StandardCost 2123 2
ListPrice 3123 2
Size 62 2

 

As you can see we can the OPENJSON  function returns three values:

key: Property name within the object or index of the element within the array.
value: Property value within the object or value of the array element specified by the index.
type: Value’s data type, represented numerically, as described in the following table:

Numeric Value Data Type
0 null
1 string
2 int
3 true or false
4 array
5 object

We can also use the OPENJSON function with an explicit schema, and in this case the function returns a table with the schema that we define in the WITH clause.

In the WITH clause, we specify the output columns, their types, and the paths of the source properties for each column.

Open a new query window. Type (copy-paste the following) in that query window. Execute the query.


DECLARE @JSON NVARCHAR(max);
SET @JSON =N'{"Products"
{"Production.Product": 
 [
 {
 "Name": "Road-250 Red, 44",
 "StandardCost": 1518.7864,
 "ListPrice": 2443.3500,
 "Size": "44",
 "ProductModel": 
 {
 "modelname": "Road-250"
 }
 
 },
 {
 "Name": "Road-250 Red, 48",
 "StandardCost": 1518.7864,
 "ListPrice": 2443.3500,
 "Size": "48",
 "ProductModel": 
 {
 "modelname": "Road-250"
 }
 }
 ]
 }
 }'

 select * from OPENJSON (@JSON, '$.Products.Production.Product')

 with ( Name nvarchar(50) '$.Name',
 StandardCost decimal(18,2) '$.StandardCost',
 Listprice decimal(18,2) '$.ListPrice',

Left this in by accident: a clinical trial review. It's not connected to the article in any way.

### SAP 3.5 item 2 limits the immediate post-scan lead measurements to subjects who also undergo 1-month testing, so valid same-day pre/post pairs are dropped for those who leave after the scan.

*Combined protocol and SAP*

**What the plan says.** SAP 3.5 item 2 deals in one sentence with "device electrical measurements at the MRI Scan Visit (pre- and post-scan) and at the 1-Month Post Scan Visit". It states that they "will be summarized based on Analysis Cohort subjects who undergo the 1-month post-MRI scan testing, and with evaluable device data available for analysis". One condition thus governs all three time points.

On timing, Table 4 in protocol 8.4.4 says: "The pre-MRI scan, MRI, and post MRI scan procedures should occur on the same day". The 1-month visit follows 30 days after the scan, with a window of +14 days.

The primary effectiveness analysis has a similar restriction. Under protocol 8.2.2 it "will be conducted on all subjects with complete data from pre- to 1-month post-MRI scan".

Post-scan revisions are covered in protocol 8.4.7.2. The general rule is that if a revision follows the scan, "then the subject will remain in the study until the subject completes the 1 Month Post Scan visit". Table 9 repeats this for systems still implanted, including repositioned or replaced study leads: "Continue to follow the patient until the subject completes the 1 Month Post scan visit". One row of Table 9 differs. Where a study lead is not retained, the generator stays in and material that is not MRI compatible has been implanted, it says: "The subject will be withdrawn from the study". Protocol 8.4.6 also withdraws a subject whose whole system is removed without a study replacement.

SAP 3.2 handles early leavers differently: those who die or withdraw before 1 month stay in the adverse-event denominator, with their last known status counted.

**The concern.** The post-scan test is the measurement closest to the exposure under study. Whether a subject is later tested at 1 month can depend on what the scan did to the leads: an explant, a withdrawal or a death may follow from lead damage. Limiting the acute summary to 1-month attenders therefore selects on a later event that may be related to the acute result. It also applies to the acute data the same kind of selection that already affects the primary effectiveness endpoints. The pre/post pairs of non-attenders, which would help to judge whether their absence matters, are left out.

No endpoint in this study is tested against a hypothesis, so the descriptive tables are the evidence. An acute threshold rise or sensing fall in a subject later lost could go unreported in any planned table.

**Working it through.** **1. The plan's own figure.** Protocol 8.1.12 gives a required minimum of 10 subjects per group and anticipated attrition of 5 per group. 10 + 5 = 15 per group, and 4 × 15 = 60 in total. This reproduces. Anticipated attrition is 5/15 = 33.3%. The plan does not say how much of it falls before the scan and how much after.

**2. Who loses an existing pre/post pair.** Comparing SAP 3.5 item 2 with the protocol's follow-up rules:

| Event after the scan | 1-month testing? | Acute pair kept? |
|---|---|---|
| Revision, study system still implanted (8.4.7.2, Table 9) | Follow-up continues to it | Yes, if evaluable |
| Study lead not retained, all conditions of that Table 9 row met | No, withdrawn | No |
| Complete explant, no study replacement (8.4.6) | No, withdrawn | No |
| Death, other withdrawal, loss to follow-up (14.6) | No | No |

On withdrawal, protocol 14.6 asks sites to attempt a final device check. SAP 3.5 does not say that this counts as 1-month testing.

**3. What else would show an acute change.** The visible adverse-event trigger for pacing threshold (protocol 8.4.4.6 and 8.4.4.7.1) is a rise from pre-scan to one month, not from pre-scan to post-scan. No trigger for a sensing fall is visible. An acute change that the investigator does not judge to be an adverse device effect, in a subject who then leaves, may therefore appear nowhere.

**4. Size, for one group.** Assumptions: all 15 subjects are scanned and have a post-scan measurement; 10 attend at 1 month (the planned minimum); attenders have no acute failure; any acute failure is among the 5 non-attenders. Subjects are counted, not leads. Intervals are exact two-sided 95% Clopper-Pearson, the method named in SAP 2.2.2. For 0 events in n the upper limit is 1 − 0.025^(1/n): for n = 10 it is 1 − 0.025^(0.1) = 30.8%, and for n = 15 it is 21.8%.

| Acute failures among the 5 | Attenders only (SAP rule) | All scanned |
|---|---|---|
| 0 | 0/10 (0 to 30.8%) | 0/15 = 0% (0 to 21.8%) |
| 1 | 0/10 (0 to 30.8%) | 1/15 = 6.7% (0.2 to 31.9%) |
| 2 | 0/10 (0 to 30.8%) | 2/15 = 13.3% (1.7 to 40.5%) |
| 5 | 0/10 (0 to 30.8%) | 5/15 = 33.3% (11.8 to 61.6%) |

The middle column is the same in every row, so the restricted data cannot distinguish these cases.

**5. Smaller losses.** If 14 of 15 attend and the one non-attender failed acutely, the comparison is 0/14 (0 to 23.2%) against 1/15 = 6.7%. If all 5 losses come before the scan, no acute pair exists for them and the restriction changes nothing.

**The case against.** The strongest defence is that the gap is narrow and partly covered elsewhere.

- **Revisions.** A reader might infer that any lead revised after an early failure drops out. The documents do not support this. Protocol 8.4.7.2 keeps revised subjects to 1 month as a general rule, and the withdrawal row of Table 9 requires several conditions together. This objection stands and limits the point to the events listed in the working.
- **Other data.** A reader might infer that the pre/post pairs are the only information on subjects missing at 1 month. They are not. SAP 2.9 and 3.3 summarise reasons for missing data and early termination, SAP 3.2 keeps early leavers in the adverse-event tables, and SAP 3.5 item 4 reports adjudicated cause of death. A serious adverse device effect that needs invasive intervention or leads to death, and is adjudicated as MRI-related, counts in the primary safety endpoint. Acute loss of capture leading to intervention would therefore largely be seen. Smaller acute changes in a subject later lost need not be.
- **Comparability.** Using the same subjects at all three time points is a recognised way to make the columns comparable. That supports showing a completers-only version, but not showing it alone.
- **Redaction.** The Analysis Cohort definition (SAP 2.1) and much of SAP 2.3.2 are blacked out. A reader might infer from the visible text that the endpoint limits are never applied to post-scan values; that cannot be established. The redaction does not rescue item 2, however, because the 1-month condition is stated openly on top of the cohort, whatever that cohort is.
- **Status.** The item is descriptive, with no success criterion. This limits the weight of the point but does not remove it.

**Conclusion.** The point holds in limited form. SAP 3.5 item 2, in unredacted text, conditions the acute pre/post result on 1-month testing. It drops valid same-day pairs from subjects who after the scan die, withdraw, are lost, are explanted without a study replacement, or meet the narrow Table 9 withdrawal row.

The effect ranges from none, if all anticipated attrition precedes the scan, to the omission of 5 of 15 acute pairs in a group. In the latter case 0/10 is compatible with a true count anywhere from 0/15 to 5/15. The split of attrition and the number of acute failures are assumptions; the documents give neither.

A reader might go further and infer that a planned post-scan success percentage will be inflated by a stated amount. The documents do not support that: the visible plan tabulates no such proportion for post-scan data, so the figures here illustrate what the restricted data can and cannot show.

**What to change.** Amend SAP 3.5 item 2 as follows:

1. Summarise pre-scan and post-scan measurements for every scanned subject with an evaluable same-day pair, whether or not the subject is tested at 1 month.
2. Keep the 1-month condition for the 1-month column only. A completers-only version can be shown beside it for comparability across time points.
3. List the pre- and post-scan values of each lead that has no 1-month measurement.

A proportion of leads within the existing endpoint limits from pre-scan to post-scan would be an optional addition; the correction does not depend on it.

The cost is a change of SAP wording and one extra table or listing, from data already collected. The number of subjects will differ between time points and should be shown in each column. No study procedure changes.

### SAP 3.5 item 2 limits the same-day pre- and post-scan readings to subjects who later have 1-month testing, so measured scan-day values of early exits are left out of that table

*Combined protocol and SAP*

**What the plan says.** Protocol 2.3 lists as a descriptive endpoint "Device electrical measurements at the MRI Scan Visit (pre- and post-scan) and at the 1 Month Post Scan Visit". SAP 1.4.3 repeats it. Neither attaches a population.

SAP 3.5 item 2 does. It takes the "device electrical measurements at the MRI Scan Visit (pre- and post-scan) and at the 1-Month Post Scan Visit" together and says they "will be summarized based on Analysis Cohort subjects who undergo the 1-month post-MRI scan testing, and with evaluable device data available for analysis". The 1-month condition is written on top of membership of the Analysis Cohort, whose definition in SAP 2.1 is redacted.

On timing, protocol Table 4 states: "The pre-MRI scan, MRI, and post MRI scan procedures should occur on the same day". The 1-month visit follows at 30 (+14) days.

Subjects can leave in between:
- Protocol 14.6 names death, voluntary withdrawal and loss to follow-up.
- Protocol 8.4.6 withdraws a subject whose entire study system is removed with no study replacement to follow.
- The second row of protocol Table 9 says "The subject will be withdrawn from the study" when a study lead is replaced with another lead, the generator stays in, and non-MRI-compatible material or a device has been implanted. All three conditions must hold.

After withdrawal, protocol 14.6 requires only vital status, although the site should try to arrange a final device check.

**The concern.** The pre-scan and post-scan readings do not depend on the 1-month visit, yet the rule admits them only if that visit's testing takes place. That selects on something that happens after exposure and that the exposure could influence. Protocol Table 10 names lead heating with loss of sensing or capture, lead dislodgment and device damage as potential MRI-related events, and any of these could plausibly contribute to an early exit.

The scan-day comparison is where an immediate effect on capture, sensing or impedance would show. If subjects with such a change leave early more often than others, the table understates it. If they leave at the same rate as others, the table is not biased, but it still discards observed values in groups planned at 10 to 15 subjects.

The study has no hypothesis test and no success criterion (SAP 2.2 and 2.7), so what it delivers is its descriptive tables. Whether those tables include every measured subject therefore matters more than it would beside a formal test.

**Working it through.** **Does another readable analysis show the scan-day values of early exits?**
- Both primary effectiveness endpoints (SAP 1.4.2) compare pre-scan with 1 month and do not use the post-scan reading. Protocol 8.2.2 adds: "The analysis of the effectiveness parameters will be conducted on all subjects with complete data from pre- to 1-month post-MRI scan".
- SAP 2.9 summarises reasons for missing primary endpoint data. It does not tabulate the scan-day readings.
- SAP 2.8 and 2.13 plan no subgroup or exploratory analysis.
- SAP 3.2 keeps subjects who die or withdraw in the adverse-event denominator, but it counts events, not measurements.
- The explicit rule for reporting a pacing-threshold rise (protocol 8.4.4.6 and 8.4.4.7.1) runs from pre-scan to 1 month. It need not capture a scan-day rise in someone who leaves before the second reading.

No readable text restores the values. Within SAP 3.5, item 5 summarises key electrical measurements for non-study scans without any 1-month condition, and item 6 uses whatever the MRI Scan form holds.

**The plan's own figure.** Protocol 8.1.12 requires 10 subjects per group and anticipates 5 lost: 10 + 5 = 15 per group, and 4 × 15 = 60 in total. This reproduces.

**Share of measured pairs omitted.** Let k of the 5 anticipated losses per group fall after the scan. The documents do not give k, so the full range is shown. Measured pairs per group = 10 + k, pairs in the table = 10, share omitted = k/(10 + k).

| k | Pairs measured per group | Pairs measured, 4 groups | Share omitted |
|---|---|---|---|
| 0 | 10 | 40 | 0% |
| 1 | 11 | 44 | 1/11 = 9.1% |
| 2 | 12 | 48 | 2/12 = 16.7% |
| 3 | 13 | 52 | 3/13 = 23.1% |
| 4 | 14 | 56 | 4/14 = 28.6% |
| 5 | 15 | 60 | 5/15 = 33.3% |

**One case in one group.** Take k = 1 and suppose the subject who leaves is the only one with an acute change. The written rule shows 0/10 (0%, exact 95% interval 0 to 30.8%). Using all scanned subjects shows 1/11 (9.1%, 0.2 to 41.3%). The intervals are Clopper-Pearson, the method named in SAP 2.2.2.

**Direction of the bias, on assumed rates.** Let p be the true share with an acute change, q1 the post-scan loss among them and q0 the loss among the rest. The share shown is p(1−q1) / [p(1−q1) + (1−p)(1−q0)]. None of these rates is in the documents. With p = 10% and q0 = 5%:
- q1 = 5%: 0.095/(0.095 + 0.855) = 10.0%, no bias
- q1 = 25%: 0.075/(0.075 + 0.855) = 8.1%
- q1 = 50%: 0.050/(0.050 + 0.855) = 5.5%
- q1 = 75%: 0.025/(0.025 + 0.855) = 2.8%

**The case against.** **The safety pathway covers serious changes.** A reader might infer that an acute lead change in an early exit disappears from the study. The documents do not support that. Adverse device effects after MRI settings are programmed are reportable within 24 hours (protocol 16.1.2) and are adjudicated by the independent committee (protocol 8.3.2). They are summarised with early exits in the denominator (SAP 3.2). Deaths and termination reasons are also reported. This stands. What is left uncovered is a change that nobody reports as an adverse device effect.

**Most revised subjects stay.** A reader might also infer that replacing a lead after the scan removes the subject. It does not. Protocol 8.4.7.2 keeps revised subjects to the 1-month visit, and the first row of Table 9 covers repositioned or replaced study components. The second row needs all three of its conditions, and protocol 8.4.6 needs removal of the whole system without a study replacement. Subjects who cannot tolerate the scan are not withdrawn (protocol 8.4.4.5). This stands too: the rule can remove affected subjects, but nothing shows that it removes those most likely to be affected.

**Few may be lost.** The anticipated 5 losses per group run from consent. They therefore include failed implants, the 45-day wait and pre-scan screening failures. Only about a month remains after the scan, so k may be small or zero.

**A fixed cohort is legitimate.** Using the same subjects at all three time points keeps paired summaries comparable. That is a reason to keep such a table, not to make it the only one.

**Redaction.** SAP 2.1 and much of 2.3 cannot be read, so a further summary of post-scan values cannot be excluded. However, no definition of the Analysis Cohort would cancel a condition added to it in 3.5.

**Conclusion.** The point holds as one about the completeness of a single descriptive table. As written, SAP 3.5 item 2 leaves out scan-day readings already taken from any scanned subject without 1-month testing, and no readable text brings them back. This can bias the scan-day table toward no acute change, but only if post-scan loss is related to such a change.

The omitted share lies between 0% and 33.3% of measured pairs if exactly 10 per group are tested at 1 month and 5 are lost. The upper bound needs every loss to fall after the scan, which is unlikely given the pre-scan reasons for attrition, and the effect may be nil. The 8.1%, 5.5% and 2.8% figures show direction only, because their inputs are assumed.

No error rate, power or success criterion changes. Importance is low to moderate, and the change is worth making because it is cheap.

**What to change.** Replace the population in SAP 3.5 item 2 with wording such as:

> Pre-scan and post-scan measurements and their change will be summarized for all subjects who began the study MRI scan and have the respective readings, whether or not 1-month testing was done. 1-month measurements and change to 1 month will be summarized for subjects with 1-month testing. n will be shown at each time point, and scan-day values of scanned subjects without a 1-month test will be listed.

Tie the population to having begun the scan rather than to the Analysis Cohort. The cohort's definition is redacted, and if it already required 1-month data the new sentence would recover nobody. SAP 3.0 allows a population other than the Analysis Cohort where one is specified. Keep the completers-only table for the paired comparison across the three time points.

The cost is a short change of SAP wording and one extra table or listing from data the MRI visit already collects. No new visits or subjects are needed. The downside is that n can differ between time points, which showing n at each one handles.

Size int '$.Size',
 modelname nvarchar(100) '$.ProductModel.modelname'
 )

 

We can see that Name,StandardCost,ListPrice,Size come directly under Production.Product, while the modelname has another parent, ProductModel, so when we mention them we also specify the ProductModel node.

Finally let’s have a look at the ISJSON  built-in function. This function validates the JSON text so we can find out whether a string contains a valid JSON.

In this final example I make a TABLE variable in which a column is going to store string values that will hold date formatted as JSON. I am populating the TABLE variable with two rows.

By executing the query below we see that returns 2 rows because our JSON format is valid.

This is a good function for validating strings that are supposed to have a JSON format before exchanging them with client applications

 
DECLARE @temp TABLE
 (
 id INT ,
 value NVARCHAR(MAX)
 )

INSERT INTO @temp
VALUES ( 1, '{
 "Name": "Road-150 Red, 62",
 "StandardCost": 2171.2942,
 "ListPrice": 3578.2700,
 "Size": "62"
 }' ), ( 2, '{
 "Name": "Road-150 Red, 44",
 "StandardCost": 2171.2942,
 "ListPrice": 3578.2700,
 "Size": "44"
 }' )

 SELECT * FROM @temp
 where ISJSON([Value]) > 0 

JSON support in SQL Server is great and a much anticipated feature.

Hope it helps!!!

Comments»

1. Drop if Exists T-SQL Enhancement statement in SQL Server 2016 | DOT NET RULES - December 23, 2016

[…] This is the fourth post in a series of posts about the new features of SQL Server 2016. You can find the first post in the SQL Server 2016 (JSON support in SQL Server 2016) series here. […]